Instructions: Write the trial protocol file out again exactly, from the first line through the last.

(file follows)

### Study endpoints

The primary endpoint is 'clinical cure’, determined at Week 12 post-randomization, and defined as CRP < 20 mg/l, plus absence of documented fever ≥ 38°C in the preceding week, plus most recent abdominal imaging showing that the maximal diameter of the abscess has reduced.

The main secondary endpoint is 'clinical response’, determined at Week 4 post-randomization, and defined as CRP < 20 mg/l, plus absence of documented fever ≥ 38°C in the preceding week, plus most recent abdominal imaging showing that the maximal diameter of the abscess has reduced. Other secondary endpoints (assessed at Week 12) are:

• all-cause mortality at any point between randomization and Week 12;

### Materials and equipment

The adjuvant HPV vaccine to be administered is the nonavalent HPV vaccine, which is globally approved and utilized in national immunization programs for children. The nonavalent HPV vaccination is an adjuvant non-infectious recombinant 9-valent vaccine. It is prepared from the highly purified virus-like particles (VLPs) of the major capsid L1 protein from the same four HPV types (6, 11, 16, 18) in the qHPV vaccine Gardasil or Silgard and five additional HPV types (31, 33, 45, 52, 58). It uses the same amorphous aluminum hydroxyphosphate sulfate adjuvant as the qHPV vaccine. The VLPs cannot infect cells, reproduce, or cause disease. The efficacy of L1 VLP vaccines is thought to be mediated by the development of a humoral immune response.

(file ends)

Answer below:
### Study endpoints

The primary endpoint is 'clinical cure’, determined at Week 12 post-randomization, and defined as CRP < 20 mg/l, plus absence of documented fever ≥ 38°C in the preceding week, plus most recent abdominal imaging showing that the maximal diameter of the abscess has reduced.

The main secondary endpoint is 'clinical response’, determined at Week 4 post-randomization, and defined as CRP < 20 mg/l, plus absence of documented fever ≥ 38°C in the preceding week, plus most recent abdominal imaging showing that the maximal diameter of the abscess has reduced. Other secondary endpoints (assessed at Week 12) are:

• all-cause mortality at any point between randomization and Week 12;

### Materials and equipment

The adjuvant HPV vaccine to be administered is the nonavalent HPV vaccine, which is globally approved and utilized in national immunization programs for children. The nonavalent HPV vaccination is an adjuvant non-infectious recombinant 9-valent vaccine. It is prepared from the highly purified virus-like particles (VLPs) of the major capsid L1 protein from the same four HPV types (6, 11, 16, 18) in the qHPV vaccine Gardasil or Silgard and five additional HPV types (31, 33, 45, 52, 58). It uses the same amorphous aluminum hydroxyphosphate sulfate adjuvant as the qHPV vaccine. The VLPs cannot infect cells, reproduce, or cause disease. The efficacy of L1 VLP vaccines is thought to be mediated by the development of a humoral immune response.